BY DIANNA MACLEOD
Whidbey Life Magazine contributor
Feb 10, 2014
Let the rain pitter-patter
But it really doesn’t matter
If the skies are gray,
Long as I can be with you, it’s a lovely day
Rain falling steadily from gray skies—it’s what we Whidbey Islanders might call a lovely day. It’s certainly what composer Irving Berlin was referring to when he wrote, “Isn’t This a Lovely Day (to be Caught in the Rain),” the song Fred Astaire sang to Ginger Rogers as they sought shelter from a downpour in the 1935 film “Top Hat.”
Now imagine a fictional couple—we’ll call them Fred and Ginger—as newlyweds buying their first house right here in our mists…er, midst.
That’s just what collaborators Ken Merrell and Eileen Soskin ask you to envision in their upcoming musical, “Fred and Ginger—No Dancing!” Performances will be held at 7:30 p.m., Thursday through Saturday, Feb. 13 through 15 at the Unitarian Universalist Church at 20103 Hwy. 525 just north of Freeland. Songs from the repertoire of Maestro Berlin, Jerome Kern, Richard Rodgers and the brothers Gershwin are woven into a love story, one that is told by a real estate agent who helps the couple discover, and rediscover, the meaning of home, right here on Whidbey Island.
“We follow Fred and Ginger over 40 years, from starry-eyed to clear-eyed, from a couple in love to two loving individuals. It’s an emotionally powerful story with a great soundtrack and, as advertised, no dancing,” said musical director Soskin.
She and scriptwriter/director Merrell are lifelong fans of musical theatre and keenly aware of the importance of dialogue, song and movement in developing character and telling a story.
“Part of the challenge, and the excitement, was to place these classic songs in a new context to advance our plot and develop our characters,” commented Soskin. “Finding superb singers was easy; Whidbey has a wealth of musical talent.”
The ten or so Astaire-Rogers films made with RKO Studios during the 1930’s not only featured two dancers who seemed unbound by gravity, but introduced songs that have become classics in the national repertoire.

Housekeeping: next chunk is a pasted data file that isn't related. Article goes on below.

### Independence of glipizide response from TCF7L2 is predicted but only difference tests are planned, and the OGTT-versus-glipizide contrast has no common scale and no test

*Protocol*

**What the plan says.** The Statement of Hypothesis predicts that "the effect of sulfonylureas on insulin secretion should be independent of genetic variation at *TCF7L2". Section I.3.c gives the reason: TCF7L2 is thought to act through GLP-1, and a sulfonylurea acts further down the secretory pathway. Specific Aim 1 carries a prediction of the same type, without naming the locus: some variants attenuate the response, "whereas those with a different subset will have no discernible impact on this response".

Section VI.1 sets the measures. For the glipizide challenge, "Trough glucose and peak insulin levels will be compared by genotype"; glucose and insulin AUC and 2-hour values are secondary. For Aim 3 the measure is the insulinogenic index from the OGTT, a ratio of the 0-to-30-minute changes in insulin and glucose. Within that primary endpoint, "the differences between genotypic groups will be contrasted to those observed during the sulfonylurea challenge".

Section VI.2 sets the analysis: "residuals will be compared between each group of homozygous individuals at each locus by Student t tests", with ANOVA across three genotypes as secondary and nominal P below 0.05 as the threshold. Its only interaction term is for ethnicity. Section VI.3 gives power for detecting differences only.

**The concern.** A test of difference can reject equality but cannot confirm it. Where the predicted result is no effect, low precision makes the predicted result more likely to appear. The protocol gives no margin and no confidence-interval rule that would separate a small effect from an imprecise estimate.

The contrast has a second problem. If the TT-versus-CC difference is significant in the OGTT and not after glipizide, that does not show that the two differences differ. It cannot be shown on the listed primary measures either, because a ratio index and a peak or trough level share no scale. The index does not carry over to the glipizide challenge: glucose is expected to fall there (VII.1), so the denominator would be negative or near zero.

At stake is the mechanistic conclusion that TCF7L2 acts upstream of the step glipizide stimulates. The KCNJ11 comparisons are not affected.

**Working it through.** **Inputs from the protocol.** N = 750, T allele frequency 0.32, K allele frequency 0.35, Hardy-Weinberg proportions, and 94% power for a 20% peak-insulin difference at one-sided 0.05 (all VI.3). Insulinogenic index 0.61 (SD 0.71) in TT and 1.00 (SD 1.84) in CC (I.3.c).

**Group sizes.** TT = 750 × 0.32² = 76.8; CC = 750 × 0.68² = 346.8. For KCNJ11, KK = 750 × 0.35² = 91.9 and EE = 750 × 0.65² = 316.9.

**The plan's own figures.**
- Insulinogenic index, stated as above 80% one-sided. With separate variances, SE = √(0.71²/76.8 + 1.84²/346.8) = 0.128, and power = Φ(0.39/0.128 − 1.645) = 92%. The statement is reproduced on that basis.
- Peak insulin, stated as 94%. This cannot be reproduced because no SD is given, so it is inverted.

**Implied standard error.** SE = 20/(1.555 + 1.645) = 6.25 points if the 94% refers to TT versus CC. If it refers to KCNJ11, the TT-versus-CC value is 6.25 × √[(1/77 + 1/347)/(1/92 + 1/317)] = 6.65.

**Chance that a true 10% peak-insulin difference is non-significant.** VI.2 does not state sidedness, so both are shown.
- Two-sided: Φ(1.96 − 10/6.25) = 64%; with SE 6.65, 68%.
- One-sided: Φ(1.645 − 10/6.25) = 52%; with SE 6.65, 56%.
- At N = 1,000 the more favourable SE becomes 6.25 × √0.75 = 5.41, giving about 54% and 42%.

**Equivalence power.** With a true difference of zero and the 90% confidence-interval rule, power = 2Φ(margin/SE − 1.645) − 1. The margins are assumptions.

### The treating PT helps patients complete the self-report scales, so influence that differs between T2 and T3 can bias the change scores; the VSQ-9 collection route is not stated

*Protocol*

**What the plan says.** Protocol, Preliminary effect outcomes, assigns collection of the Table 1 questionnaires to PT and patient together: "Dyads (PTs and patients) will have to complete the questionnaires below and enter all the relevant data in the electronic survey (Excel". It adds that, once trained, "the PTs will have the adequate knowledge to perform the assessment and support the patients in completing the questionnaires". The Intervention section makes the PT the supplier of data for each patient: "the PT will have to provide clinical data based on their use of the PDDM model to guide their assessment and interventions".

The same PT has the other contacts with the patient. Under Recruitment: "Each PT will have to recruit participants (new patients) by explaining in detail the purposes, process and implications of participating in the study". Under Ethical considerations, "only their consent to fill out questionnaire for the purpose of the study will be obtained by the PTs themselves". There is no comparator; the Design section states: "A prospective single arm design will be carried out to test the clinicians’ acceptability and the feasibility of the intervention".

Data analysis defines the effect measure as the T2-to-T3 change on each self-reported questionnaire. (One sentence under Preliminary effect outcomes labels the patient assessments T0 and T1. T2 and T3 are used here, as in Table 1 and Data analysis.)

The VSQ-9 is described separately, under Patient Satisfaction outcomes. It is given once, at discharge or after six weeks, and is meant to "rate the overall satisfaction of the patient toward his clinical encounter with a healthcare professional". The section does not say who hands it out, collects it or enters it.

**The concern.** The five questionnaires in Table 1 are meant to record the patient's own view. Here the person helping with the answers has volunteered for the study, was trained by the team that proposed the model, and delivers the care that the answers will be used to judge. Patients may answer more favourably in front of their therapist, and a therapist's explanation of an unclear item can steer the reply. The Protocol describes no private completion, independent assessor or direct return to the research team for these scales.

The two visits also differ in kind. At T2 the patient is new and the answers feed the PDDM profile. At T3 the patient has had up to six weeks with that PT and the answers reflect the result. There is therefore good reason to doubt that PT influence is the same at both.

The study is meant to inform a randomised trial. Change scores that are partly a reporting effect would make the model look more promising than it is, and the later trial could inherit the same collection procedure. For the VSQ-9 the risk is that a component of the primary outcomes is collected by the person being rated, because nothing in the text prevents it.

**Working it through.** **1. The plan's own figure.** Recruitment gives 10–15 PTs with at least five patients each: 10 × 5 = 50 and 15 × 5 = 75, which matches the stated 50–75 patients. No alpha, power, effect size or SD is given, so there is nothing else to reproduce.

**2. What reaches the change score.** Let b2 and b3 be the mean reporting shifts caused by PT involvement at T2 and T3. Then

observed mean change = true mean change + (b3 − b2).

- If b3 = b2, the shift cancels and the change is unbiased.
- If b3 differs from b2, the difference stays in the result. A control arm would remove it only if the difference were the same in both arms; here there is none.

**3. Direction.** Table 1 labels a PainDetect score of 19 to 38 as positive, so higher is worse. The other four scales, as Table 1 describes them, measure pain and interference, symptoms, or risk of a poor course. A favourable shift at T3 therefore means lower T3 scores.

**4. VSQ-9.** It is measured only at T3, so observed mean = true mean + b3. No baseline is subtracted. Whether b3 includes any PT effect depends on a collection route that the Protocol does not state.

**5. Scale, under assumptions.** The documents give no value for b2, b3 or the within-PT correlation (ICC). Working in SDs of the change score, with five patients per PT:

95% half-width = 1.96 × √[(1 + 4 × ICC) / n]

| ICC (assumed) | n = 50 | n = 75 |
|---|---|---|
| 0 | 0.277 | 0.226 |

“As a boy, I had a huge crush on Ginger Rogers,” admitted Merrell. “And I always loved the songs. Those composers made an enormous contribution to the American songbook.” In fact, the abundance of great songs posed a challenge for the creative duo when selecting the songs they would eventually use; with difficulty they winnowed their original list of over 40 down to 27.
Unlike the original films, top hats, tails, ball gowns and champagne don’t figure into Merrell’s story about a Vietnam veteran named Fred and a flower child named Ginger. Although Merrell set his story in more recent times, he managed to reference details from some of the original films. For example, the real estate agent who sells Fred and Ginger their Whidbey Island honeymoon cottage goes by the same name as the character played by Ginger Rogers in “Shall We Dance.”
Musical director Soskin arranged the music, helped the actors interpret and master the songs and found the right “sound” for the production. She also went back to the original scores and retrieved the introductions to the songs for inclusion in the script. Merrell helped the actors on the stage realize the characters he had created on the page.
Soskin and Merrell decided to cast six actors to play Fred and Ginger—one pair for each of the three time periods illuminated in the show. “This decision both shows the effects of aging on our couple and allows for a variety of singers. Each actor performs three or four solos, plus several duets,” said Merrell.
“It’s a tremendous cast,” commented Soskin. “Professional, immensely talented and a pleasure to work with. And the songs, well, they beg to be sung, even after all this time.”
The weather is fright’ning
The thunder and lightning
Seem to be having their way
But as far as I’m concerned, it’s a lovely day.
(Tickets for “Fred and Ginger—No Dancing!” may be reserved online up until 3 p.m. on the day of each show at email@example.com or purchased at the door prior to each show if still available.)
Dianna MacLeod holds a degree in journalism from the University of Michigan. An alumna of Hedgebrook, she moved to the island in October of 2011 to complete a novel—and never left.
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